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Sombrero Galaxy (M 104)
Zach Veenstra

Sombrero Galaxy

The Sombrero Galaxy is an unbarred spiral galaxy, which means it is a flat, rotating disk containing stars, gas, and dust, and the center is circular, as opposed to a long, straight line of concentrated stars known as a bar. The name comes from the bright center, the dust ring crossing the middle of the galaxy, and the fact that we see it almost edge on. The galaxy is part of the constellation Virgo and is approximately 30% the size of the Milky Way galaxy. It was first discovered in 1781. It is unknown who actually discovered the galaxy first, as Pierre Mechain and Charles Messier both recorded seeing it around the same time. In addition, William Herschel independently found the galaxy about a year later.

This photograph showcases the three main features of the galaxy: the bright central bulge, the dark dust lane, and the glowing halo around the entire galaxy. The bulge is larger and brighter than what is typical in galaxies, which is due to a large number of spherical groups of stars orbiting a common center, known as globular clusters. The Sombrero Galaxy also contains a supermassive black hole at the center, which is one of the largest identified, having a mass 1 billion times the mass of the sun. The dust ring encloses the entire galaxy and is made up mostly of cold hydrogen gas and dust.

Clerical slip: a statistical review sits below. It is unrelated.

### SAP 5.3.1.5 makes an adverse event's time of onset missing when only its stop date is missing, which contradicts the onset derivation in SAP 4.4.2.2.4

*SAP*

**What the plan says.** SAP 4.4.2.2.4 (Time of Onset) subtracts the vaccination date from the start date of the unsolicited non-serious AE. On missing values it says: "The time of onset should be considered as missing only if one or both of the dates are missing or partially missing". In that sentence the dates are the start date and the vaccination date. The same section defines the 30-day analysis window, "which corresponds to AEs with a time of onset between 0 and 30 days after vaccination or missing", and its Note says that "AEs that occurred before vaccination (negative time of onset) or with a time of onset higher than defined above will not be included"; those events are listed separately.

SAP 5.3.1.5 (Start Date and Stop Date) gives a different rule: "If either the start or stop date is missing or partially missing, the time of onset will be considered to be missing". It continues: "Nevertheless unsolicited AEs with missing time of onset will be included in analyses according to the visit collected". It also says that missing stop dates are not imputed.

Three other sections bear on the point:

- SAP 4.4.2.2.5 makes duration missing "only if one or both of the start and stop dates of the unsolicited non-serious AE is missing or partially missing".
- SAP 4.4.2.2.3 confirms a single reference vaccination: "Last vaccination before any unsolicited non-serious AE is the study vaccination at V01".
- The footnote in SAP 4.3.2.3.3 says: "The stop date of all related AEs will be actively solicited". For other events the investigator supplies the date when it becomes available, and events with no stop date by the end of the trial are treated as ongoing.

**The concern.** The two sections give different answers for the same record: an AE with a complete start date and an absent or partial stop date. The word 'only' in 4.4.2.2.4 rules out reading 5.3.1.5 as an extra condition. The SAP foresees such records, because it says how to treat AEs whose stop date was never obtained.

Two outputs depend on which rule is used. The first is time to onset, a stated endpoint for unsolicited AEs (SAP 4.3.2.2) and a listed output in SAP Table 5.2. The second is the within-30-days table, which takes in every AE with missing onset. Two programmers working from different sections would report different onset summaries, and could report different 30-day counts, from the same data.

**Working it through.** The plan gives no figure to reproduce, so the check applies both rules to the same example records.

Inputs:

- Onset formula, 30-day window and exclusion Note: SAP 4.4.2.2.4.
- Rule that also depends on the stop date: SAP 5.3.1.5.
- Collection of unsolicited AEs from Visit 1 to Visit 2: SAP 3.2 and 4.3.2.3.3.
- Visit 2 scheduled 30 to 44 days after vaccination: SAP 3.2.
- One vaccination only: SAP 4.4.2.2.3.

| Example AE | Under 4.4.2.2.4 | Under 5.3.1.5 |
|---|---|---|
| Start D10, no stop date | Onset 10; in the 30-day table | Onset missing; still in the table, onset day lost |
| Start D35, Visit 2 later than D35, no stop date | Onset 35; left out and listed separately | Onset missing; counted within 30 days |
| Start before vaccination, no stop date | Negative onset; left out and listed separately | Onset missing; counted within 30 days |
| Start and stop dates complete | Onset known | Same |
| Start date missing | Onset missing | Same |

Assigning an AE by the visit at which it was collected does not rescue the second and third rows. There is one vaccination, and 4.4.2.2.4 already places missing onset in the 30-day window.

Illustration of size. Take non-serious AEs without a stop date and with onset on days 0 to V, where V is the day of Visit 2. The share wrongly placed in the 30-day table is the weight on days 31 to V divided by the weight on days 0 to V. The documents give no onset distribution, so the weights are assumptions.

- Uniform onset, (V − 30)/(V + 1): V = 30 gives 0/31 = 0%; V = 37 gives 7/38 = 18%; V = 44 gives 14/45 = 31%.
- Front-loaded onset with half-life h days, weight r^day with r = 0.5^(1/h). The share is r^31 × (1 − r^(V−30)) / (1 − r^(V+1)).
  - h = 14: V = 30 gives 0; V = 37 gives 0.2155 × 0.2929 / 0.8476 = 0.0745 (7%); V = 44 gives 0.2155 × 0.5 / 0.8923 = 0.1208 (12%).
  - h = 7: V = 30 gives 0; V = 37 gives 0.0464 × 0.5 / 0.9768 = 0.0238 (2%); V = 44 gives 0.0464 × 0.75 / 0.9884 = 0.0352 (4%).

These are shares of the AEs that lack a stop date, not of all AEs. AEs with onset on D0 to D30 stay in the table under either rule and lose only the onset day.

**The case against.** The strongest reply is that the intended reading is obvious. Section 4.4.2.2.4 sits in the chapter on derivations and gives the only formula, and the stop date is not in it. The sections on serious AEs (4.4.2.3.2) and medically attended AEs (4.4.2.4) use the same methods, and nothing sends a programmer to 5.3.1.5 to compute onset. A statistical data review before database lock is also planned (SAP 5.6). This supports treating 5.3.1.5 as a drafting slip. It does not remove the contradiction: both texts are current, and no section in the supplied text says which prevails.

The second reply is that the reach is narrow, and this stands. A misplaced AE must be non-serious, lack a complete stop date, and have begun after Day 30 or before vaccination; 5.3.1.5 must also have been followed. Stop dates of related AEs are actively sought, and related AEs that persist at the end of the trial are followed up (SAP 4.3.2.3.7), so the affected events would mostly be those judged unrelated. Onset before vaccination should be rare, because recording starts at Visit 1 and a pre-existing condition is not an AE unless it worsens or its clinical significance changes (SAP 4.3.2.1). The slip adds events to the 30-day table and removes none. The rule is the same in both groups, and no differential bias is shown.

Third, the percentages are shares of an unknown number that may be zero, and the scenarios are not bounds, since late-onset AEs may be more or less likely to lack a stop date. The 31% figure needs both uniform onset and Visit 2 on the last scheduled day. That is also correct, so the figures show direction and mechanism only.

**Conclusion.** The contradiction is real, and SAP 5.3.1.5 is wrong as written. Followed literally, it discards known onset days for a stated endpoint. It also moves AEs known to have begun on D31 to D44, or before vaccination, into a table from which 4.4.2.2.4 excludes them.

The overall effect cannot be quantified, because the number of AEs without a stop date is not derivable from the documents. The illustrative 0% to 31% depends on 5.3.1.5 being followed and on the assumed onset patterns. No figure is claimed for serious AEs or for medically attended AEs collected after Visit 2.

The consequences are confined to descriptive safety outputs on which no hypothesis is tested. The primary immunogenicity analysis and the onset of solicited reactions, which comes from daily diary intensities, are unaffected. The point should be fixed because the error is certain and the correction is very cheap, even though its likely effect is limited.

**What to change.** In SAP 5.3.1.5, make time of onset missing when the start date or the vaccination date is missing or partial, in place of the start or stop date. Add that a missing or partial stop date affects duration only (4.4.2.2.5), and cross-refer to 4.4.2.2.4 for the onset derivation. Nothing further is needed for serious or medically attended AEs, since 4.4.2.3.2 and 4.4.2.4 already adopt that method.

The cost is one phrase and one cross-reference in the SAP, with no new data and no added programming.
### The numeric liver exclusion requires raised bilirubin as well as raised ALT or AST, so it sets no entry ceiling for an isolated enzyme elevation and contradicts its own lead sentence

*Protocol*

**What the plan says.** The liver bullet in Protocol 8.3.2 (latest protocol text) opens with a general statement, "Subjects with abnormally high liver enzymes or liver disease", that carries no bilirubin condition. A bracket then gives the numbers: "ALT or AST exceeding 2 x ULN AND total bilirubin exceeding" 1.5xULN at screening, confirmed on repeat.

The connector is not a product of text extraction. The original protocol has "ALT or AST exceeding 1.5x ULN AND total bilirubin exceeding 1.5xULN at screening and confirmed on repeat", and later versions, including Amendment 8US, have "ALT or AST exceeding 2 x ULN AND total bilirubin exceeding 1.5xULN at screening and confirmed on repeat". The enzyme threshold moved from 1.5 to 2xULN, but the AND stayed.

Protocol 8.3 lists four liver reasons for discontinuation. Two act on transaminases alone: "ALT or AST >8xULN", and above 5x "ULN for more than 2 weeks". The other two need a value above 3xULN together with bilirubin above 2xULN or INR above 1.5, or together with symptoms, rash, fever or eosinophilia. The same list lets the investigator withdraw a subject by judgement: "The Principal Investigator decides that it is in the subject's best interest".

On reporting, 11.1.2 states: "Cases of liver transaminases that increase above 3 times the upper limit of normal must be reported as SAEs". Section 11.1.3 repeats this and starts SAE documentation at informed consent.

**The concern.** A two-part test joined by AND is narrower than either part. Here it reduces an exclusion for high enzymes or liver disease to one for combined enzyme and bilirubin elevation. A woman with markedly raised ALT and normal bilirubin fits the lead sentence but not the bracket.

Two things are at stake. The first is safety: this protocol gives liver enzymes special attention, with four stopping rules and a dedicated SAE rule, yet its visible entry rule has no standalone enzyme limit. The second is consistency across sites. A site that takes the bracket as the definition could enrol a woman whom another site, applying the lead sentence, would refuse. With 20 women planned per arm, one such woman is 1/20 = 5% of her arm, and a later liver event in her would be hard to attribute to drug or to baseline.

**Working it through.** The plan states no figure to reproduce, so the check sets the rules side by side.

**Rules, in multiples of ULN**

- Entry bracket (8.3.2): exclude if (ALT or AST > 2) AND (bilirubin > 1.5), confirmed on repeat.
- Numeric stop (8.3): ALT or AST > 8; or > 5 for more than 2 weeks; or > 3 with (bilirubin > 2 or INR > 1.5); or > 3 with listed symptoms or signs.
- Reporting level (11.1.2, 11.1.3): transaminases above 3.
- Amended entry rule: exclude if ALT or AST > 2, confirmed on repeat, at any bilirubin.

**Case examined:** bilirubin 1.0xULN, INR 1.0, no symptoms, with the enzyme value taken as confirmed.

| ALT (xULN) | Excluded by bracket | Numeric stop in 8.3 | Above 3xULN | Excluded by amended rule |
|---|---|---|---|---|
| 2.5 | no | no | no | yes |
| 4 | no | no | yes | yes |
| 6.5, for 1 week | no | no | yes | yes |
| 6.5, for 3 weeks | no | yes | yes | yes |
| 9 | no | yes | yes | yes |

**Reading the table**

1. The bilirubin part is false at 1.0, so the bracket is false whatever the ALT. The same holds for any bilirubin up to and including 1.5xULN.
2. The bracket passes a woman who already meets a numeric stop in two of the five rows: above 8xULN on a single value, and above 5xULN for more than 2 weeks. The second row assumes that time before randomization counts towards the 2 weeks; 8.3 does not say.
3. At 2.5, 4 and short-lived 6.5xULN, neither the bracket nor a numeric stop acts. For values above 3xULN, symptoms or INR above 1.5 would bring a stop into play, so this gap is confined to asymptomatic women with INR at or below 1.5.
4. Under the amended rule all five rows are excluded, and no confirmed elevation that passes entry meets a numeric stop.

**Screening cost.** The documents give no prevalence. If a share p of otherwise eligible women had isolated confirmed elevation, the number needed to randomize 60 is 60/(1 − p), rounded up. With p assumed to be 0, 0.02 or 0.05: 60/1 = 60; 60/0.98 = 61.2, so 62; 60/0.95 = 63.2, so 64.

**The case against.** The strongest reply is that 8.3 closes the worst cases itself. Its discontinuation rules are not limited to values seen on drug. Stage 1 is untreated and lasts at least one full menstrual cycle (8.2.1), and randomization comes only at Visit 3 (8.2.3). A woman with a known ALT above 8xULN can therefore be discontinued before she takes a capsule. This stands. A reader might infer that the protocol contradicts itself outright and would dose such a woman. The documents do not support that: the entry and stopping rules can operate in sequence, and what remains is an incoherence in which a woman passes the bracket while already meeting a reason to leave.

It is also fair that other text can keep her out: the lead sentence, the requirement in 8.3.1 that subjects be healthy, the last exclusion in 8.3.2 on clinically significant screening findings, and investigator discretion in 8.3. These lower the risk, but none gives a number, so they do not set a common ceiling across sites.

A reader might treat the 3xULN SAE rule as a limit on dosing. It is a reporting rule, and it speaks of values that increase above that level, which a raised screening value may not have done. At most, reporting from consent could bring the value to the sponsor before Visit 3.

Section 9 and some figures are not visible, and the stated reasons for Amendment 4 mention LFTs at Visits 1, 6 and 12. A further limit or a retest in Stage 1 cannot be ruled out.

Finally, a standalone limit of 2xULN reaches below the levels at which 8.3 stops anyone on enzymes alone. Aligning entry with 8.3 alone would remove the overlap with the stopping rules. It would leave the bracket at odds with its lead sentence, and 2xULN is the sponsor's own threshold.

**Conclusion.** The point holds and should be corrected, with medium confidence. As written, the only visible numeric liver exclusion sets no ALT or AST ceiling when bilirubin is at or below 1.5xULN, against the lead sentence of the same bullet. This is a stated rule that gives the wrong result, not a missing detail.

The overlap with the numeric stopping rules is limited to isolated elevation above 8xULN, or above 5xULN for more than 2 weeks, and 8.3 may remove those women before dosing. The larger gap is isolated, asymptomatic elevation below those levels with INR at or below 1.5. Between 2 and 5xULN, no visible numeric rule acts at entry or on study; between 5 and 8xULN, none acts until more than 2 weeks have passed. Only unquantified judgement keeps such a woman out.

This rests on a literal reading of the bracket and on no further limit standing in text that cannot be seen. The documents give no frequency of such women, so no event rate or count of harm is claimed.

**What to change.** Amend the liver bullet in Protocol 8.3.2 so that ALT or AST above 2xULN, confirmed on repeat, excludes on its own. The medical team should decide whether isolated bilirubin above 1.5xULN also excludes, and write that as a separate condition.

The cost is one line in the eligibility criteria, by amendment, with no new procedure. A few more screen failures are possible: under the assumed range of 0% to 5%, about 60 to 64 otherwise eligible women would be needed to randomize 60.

"Sombrero Galaxy." NASA. <>.

Howell, Elizabeth. "Sombrero Galaxy: Hidden Double in a Hat" <>

Wikipedia, "Sombrero Galaxy".

Right Ascension (J2000) 12:39:59
Declination (J2000) -11:37:23
Filters used B (Blue), C (Clear), R (Red), V (Green)
Exposure x number of images for each filter All filters 90s x 7
Image dimension 518x402 pixels; 11.3x8.8 arcminutes
Date/time observed March 16, 2016, 08:19 UT
Distance 8.98 ± 0.49 Mpc (Wikipedia, Sombrero Galaxy)
Scale 2.6 kpc/arcminute



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